Deception. My mother would tell me anything that she thought a) might control my behaviour, and/or b) give her a laugh. By the time I was five, I believed, among other things: that the bottom of my tongue would turn black if I lied; that there was a monster living in my parents’ bedroom closet; that the signs on the highway that said “Watch for Falling Rock” referred to a lost Native American boy who had wandered away from his parents; that I had been found in a cabbage patch and could be sent back there; that if I stuck my finger in my navel my bum would fall off.
Accordingly, I never lied, I never went near my parents’ bedroom closet, I never left my parents’ side when we were out, I refused to eat cabbage and I never, ever touched my belly button.
Distraction. My mother has worn dentures for as long as I can remember (the result of an accident when she was young). And my mother has loved her dentures for as long as I can remember. Why? Because there is no more effective means of stopping a child mid-tantrum than taking out one’s teeth, crossing one’s eyes and going ‘BLAH BLAH BLAH BLAH BLAH.’ This action is even more effective when performed in grocery stores, shopping malls, parks, doctor’s offices or any other public space. (See #2, Humiliation, above.) It is devastating to teenagers.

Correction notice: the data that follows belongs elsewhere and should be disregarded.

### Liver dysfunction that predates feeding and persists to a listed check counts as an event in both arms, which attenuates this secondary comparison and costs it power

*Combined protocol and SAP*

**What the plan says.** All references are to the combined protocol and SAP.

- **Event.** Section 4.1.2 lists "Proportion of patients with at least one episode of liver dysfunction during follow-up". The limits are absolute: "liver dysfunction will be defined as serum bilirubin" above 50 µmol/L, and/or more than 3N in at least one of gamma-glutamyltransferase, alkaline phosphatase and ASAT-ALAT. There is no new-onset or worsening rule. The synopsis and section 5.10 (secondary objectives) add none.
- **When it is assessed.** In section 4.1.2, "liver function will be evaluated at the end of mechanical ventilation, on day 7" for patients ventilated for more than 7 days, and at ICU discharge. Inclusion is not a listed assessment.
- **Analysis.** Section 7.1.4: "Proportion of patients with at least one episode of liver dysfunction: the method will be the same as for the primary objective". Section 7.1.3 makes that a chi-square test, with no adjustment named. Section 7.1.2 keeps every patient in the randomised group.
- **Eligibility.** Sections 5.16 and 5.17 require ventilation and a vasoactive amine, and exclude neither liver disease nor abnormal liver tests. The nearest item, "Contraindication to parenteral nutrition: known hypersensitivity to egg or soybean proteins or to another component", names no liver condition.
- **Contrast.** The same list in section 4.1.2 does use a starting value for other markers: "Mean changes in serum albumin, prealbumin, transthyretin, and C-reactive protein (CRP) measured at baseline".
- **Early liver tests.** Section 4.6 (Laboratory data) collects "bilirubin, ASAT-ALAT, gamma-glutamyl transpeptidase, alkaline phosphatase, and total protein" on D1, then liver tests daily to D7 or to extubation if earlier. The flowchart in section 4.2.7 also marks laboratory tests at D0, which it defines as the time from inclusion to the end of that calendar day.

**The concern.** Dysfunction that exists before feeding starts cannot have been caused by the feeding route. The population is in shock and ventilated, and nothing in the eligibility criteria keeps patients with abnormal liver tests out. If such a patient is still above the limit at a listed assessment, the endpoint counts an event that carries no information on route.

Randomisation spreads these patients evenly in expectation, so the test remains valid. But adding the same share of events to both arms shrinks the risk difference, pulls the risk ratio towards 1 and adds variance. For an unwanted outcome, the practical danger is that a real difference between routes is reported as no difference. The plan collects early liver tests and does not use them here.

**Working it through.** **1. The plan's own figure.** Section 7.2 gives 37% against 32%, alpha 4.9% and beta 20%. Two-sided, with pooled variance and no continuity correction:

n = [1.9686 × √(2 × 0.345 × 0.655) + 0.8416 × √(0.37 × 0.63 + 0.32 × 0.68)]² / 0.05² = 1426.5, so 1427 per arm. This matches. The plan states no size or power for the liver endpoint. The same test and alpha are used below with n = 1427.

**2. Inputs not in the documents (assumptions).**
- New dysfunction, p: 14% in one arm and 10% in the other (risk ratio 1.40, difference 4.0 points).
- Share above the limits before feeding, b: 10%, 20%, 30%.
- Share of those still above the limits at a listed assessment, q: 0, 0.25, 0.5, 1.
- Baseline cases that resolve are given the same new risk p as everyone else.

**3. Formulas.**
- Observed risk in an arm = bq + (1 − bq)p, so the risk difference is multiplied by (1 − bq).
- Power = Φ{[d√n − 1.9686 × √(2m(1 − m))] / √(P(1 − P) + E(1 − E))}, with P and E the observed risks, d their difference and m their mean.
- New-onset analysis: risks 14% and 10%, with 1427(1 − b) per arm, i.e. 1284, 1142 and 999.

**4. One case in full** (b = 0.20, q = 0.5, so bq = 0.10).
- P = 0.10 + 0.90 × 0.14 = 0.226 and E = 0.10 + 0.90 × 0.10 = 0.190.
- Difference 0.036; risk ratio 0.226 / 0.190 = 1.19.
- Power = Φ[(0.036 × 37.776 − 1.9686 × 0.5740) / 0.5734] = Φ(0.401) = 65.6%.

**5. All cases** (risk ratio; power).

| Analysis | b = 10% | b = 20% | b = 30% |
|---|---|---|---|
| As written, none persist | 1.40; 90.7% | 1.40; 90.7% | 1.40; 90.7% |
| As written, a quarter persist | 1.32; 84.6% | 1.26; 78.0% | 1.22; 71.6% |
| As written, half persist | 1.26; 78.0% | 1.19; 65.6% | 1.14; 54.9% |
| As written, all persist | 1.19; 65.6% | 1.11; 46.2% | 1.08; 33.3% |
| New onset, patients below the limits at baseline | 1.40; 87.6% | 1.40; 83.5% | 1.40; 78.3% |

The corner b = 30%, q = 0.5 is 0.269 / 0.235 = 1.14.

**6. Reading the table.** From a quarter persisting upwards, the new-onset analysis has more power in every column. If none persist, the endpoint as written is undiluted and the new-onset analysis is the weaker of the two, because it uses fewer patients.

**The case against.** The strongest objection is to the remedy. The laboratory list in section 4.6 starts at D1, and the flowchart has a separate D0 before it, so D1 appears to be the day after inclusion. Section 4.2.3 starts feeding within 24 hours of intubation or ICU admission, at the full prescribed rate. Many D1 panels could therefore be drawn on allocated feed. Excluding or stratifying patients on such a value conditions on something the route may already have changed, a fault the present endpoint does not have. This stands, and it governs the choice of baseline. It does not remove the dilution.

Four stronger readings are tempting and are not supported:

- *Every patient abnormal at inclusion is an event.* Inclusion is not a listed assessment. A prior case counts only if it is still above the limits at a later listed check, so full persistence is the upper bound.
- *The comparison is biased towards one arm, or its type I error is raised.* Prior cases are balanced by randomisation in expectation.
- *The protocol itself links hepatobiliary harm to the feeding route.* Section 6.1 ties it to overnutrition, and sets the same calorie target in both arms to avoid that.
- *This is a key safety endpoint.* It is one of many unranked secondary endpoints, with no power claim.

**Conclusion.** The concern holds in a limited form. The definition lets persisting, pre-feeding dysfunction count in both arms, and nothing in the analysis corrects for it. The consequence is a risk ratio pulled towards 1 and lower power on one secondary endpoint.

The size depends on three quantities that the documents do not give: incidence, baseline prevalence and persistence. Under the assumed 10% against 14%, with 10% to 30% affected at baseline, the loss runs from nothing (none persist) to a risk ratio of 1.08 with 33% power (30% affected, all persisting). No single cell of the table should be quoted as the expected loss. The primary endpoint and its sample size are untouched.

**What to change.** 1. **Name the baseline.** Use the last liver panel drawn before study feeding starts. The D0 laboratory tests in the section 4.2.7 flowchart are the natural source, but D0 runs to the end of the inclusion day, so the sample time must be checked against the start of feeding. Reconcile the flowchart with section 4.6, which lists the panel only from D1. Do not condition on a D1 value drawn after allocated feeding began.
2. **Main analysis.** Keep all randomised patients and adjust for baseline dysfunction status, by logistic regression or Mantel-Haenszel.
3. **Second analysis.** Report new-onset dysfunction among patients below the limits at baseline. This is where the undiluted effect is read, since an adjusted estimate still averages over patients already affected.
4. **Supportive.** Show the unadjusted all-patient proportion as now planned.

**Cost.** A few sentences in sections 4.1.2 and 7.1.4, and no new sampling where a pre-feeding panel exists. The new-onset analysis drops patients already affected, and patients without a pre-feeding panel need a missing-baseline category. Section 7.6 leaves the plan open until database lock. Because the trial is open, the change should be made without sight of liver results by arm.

And just for fun? You can perform this stunt during your child’s birthday parties, even when there’s no tantrum to stop. Just for fun. And? It’s even better if it’s your child’s 16th birthday party. Brings the house down. Kid won’t speak to you for a week, but still. Good times!
This is so not how the story ended for me that day.
So. Did the exercise of these Extreme Parenting tactics mess me up? Absolutely. But did they work? Abso-f***ing-lutely.
I had my troubled teen periods (there was, for example, a Goth phase that freaked both of my parents out: nothing like listening to bands called Skinny Puppy and wearing a rosary as jewellry to freak out Catholic parents) but these were pretty mild – I mostly rebelled by sulking and shunning team sports in favor of Art and Poetry and Obscure Music and by just generally wearing my angst on my sleeve. I saved the Girls Gone Wild behaviour for after I left home, and even then, it was always pretty tame. More along the lines of Girl’s Gone A Little Wacky and Is Maybe Getting Drunk On Weekends But Always Feeling Guilty About It Afterward.